Help us learn more about invasive non-native species
Invasive Non-Native Species (INNS) are any living organisms that have been transported outside of their natural range, by human activities or naturally. The spread of INNS can outgrow, kill, or out-compete our local species which can impact food chains and biodiversity. They can damage our environment, the economy, our health and the way we live.
Why monitor the impacts of invasive non-native species?
INNS pose an increasing threat to the biological diversity (commonly known as biodiversity) of our seas.
Having biological diversity is fundamental to the healthy functioning of an ecosystem. The various ecosystems around the Island provide various ‘ecosystem services’ which we humans depend on for our survival. Some examples of ecosystem services include:
• Producing oxygen for us to breath
• Plants and animals as a food source
• Recreational activities
How do they impact us?
The loss of species can have a number of negative impacts both on the environment and on humans.
For example, invasive non-native species may predate our native species or out complete native species for food and shelter; they may carry diseases; or they may modify the habitat. All of these impacts could lead to the complete change of an ecosystem or the removal of some or all of native species. This can have devastating impacts on the environment and, as a result, the economy.
The Great Britain Non-Native Species Secretariat estimates that the impacts of invasive non-native species cost £1.7 billion per year in Great Britain alone. These costs are estimated to be even larger when you include the indirect costs, such the loss of certain ecosystem services. These effects are also likely to be more devastating to islands due to their vulnerability. These impacts are long lasting and compounding unless action is taken to eradicate and prevent the spread of invasive non-native species.
How do they find their way here?
In many instances the introduction of invasive non-native species has been accidental and unintentional.
One major pathway of introduction has been through ballast water, held in a ship's hull to keep it balanced on international journeys. When a ship isn't carrying any cargo, its tanks are filled with water from the local environment (Port A) then, before reaching its destination (Port B), the water - and potentially invasive non-native species in it - is released to increase buoyancy.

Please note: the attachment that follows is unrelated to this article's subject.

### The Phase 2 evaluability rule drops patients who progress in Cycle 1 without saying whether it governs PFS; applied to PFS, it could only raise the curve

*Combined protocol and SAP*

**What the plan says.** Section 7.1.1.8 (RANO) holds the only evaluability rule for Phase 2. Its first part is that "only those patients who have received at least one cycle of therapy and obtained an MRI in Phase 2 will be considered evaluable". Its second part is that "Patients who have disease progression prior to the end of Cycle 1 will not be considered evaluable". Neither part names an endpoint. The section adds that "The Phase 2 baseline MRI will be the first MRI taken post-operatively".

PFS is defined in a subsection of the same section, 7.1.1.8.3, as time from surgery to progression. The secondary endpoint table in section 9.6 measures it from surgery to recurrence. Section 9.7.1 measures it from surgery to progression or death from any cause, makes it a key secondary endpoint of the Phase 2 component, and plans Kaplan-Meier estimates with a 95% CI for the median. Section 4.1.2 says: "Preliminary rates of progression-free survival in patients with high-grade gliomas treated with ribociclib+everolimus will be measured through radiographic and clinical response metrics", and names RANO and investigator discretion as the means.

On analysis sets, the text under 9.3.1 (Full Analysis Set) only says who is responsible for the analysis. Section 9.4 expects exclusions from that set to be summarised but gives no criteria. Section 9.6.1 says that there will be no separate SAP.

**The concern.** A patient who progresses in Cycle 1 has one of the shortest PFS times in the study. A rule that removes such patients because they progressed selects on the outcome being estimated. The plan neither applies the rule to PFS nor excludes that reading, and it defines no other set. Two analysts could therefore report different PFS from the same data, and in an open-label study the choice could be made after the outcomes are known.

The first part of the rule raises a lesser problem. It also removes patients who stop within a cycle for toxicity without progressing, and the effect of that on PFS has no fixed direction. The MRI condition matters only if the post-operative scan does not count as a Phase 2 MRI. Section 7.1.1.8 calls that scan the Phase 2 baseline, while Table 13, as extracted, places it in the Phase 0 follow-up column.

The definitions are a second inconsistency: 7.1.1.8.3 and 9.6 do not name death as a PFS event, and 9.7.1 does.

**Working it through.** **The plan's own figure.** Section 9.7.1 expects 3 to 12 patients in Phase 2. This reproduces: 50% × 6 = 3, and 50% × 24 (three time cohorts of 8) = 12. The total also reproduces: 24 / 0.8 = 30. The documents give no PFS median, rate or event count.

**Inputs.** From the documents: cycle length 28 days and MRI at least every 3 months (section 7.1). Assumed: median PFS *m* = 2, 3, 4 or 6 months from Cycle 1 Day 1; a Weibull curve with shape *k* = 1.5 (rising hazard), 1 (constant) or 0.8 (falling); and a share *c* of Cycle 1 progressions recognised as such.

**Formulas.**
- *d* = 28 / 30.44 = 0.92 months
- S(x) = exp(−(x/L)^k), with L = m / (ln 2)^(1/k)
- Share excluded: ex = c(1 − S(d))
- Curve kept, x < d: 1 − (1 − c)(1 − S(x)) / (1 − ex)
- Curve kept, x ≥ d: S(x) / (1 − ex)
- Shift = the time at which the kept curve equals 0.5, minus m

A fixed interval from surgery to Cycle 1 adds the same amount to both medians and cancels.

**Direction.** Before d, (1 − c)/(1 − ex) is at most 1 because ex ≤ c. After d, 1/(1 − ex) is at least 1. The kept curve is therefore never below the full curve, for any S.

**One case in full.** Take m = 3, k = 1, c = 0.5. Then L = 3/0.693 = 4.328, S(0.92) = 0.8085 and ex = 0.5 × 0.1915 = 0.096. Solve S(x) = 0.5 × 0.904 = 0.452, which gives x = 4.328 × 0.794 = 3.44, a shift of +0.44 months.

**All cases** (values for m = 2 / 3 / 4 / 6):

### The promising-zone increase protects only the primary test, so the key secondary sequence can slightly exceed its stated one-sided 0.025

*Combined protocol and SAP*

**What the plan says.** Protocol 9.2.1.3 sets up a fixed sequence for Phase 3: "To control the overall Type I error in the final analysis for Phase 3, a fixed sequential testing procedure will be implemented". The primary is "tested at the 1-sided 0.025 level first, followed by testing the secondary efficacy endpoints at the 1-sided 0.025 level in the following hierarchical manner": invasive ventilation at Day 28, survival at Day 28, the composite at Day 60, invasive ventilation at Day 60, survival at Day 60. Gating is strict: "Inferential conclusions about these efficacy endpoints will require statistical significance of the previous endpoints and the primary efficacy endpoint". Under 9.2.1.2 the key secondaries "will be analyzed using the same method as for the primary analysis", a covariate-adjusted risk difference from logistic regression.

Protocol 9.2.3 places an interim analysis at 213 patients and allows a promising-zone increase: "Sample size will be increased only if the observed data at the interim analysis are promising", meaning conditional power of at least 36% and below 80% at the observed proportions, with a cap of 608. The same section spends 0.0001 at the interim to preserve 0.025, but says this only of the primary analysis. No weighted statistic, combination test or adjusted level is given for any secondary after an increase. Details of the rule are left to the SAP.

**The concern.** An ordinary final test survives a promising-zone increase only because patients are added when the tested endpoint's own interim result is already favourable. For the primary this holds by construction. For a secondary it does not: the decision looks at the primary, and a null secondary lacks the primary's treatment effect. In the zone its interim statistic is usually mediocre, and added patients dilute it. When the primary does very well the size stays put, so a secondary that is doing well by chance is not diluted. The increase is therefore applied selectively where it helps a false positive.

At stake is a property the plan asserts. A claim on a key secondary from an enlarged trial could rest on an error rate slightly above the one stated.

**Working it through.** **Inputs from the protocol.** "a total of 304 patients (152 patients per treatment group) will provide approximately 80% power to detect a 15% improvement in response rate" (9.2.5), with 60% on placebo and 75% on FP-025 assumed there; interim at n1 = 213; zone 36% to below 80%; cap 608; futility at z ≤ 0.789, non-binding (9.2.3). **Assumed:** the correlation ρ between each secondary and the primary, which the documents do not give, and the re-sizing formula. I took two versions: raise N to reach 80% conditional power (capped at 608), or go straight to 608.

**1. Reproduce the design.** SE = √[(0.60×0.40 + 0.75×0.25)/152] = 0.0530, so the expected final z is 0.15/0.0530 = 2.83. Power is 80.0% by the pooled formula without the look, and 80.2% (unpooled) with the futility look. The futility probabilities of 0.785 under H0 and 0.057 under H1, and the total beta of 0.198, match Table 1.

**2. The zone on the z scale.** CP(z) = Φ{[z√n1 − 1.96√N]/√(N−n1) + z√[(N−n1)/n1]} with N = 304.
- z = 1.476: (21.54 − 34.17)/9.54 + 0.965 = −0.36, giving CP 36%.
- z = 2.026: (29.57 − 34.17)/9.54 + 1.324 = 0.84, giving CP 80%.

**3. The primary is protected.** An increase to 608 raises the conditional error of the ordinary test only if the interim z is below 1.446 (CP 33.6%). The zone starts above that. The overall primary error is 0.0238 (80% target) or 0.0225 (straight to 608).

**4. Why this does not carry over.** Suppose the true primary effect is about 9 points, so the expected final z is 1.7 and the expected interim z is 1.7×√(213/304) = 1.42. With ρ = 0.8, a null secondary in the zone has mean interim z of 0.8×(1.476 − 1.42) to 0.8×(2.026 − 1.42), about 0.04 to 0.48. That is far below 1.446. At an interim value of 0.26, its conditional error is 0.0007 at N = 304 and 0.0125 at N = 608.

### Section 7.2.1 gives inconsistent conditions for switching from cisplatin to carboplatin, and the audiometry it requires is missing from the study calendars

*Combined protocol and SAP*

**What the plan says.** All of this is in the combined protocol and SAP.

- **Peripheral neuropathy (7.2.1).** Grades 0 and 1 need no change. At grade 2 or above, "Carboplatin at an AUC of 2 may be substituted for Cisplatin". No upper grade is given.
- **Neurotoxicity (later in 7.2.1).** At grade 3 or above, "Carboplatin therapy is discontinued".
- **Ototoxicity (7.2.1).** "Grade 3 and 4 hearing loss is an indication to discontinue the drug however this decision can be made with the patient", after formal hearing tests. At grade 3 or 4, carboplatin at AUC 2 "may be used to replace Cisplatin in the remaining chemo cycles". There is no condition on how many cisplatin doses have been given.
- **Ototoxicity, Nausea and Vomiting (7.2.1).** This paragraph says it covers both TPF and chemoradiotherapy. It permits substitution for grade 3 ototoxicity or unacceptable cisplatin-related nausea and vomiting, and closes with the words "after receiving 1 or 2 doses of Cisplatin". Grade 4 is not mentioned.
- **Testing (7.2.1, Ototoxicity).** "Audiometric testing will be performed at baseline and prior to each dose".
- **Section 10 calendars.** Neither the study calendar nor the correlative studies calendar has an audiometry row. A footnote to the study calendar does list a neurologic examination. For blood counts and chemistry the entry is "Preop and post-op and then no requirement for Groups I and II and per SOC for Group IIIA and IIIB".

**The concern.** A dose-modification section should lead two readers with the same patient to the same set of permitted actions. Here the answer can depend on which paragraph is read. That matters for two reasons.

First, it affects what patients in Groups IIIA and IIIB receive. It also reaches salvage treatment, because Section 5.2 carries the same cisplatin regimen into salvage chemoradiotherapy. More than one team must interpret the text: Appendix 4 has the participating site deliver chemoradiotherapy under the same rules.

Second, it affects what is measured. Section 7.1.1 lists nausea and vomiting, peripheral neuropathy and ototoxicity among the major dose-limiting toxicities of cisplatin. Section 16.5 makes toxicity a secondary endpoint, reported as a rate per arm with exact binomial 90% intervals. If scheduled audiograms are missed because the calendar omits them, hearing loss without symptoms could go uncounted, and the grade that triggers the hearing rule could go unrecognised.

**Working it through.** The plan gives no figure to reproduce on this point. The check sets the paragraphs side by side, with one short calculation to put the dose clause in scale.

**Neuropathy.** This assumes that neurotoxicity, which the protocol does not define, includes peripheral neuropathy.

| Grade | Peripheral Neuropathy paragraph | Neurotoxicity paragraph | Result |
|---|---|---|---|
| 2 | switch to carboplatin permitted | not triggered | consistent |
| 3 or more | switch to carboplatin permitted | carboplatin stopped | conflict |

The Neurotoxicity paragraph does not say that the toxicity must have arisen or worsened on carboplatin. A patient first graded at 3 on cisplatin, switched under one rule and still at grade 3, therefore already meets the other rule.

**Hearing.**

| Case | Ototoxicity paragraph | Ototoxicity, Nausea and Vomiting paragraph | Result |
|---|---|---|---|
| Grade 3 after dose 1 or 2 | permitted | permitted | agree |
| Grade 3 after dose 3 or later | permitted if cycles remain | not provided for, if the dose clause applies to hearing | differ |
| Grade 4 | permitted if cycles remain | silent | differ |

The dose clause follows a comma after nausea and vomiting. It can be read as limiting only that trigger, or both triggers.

Organisms can also be introduced when they attach themselves to the hull of commercial ships and recreational boats (also known as ‘hull fouling’); through the introduction of species and diseases through aquaculture (i.e. fish farms); introduction via live food; and also through anthropogenic or natural flotsam.
The Convention on Biological Diversity (CBD) proposes a three step method to prevent the harmful impacts of invasive non-native species. These steps include:
• Detection/surveillance and rapid response
• Control and eradication
The Isle of Man Government is taking steps, through a marine biosecurity plan, to make sure that good practices are in place to reduce the risk of introduction and spread of invasive non-native species in Manx territorial waters, similar to the CBD approach.
Help stop the spread
Help stop the spread of invasive plants and animals in our waters.
Invasive plants and animals from all over the world have been introduced accidentally. Many species have already been introduced into Manx waters and we don’t want these numbers to increase.
They can cause serious environmental problems that can be irreversible and can interfere with the activities you enjoy by clogging propellers, damaging boats, blocking up waterways and increasing the risk of flooding.
They can be small, making them hard to spot, so are easily spread on damp equipment and clothing. You can all help to protect the environment and the activities you enjoy by keeping your kit free from invasive plants and animals. For more information please check out these leaflets
Can you help MWT?
Little is known about the impacts of invasive species on our shores. This is why the Trust is keen to collect sighting information which will enable us, and the government, to better understand these species, where they can be found and what their possible impacts could be. We need people to help by reporting sightings of invasive species
- Read our guide - This includes twenty invasive species, including shrimps, limpets, mussels, crabs, seaweeds, clams and barnacles to help you work out what to look for
- Take a photo and complete this spreadsheet
- Email them over to us
What will happen to the information I supply?
MWT will collate all the reports submitted and use them to help us better understand these species, where they can be found around the island and what their possible impacts could be. We will share the findings with the Isle of Man Government.